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Services for Student Success

Division of Educational and Student Services
The University has organized most of its services to students in a single division, the Division of Educational and Student Services. This Division is responsible for assuring that students are properly admitted and afforded appropriate assistance in attaining their educational objectives. The Division of Educational and Student Services employs approximately 120 professional and 225 support staff. Programs and services include:

enrollment services leadership studies placement and career services
new-student orientation counseling services financial aid services
academic advising services health services international student services
examination services wellness and recreation services student employment services
registration services learning assistance multicultural education
housing and dining services co-curricular advising services disability services special event programming

A vice president, who is a member of the President's Cabinet, heads the Division. The nine departments and the Leadership Studies Program that make up the Division are headed by senior directors who include women and minorities. A more complete discussion of these activities is found in the Educational and Student Services Division Self-Study Report 2000 located in the UNI/NCA Resource Room.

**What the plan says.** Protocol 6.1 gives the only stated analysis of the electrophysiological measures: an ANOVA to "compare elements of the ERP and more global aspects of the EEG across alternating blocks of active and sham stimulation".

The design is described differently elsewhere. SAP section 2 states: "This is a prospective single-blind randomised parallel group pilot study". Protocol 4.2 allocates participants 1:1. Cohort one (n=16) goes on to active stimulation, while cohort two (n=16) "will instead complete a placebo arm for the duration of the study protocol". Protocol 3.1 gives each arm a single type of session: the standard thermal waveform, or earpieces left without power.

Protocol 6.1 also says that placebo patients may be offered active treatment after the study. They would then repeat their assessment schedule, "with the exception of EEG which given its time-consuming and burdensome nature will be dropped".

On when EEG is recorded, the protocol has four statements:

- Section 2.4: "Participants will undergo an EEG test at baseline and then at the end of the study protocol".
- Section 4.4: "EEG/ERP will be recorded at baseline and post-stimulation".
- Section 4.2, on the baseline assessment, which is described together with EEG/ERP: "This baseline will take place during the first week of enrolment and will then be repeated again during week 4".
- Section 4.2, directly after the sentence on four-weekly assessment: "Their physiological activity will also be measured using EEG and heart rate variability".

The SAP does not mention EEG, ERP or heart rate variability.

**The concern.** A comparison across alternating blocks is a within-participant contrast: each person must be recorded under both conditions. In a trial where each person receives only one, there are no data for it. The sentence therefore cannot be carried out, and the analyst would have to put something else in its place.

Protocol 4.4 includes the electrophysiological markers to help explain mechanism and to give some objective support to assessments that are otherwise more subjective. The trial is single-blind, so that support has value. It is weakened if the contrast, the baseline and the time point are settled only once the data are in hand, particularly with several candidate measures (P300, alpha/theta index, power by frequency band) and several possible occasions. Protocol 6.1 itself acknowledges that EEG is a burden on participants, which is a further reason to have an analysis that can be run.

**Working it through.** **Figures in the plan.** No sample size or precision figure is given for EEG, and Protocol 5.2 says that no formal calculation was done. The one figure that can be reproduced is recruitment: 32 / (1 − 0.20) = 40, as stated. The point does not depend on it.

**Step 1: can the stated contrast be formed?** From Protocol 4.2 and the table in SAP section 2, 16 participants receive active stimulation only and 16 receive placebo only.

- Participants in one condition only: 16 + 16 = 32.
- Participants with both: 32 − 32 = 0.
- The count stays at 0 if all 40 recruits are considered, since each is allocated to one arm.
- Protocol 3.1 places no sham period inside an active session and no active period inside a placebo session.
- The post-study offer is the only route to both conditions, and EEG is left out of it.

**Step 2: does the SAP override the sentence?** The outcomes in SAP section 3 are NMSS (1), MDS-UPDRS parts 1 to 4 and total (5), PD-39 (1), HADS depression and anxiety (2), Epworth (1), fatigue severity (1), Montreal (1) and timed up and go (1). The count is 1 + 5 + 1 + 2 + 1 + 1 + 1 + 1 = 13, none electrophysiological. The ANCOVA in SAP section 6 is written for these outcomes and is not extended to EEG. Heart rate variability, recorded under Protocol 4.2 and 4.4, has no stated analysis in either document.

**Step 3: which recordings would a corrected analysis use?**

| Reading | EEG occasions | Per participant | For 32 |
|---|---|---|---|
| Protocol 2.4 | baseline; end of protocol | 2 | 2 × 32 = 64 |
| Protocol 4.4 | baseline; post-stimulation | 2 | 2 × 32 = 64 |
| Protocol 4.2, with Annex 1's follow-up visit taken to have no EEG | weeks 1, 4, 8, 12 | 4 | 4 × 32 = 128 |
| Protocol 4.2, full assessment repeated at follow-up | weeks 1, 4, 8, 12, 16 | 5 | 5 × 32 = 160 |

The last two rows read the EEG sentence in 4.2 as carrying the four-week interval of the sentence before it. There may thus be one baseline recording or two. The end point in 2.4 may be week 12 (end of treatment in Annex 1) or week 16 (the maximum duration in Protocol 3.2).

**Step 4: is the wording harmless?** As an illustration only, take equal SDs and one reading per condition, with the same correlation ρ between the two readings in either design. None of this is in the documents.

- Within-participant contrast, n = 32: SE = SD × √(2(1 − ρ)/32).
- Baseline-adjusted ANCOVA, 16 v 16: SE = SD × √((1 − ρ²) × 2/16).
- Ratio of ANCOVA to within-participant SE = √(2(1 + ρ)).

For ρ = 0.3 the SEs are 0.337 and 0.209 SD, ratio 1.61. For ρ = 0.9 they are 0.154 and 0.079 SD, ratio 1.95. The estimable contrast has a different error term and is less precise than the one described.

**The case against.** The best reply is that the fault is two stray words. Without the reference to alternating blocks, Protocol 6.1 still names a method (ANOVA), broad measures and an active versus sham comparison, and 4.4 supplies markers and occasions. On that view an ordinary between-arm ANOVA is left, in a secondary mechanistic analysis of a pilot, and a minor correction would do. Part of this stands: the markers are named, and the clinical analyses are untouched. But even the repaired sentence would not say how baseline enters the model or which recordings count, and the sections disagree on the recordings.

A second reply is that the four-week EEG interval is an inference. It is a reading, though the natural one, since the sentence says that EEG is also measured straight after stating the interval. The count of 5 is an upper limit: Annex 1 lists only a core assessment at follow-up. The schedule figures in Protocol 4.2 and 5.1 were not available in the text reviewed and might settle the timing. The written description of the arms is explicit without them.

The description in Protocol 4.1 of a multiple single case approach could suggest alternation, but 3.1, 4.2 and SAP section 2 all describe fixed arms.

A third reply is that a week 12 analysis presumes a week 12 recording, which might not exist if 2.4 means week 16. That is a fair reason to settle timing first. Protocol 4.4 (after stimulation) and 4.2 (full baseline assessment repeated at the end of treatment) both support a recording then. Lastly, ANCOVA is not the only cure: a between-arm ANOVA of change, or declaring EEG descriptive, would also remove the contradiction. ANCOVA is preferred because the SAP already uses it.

This Division has a history of providing excellent student services. To meet expanding and changing student needs since 1991 as well as to address concerns identified in the 1991 self-study, the Division of Educational and Student Services has made significant investments in the following areas:

1.Enrollment management implemented Enrollment Management Action System (automated enrollment management system); Student Telecounseling Admissions Representatives (STARS); minority student recruitment

2.Multicultural education upgraded the position of coordinator to director; added a second full-time merit position; created a permanent programming budget

3.Health, wellness and counseling services construction of a new $19 million Wellness and Recreation Center; accreditation of Student Health Clinic

4.Revision of the student conduct code

5.Substance abuse education and prevention appointment of a full-time coordinator following receipt of a $225,000 grant from The Fund for the Improvement of Post-secondary Education (FIPSE)

6.Residence services construction of a new $9.3 million multi-suite residence hall for upper-class students; wired all residence hall rooms for both cable and computer hook-up (port per pillow); established 24-hour student computer labs in Towers and Redeker Dining Centers; voice-messaging services provided for all residents; development of a campus-wide food service master plan along with a plan for phased implementation

7.Implementation of on-line registration; expanded degree audit and academic planning capabilities of student information system

8.Student scholarship program appointment of a full-time coordinator; $12 million raised in private contributions

9.Expanded co-op/intern and experiential education opportunities

10.Student surveys campus climate; student needs and satisfaction; College Student Experience Questionnaire (CSEQ); Student Involvement Survey; Alumni Survey; consultant surveys and studies; focus groups; persistence studies

11.Enhanced financial aid packaging for minority students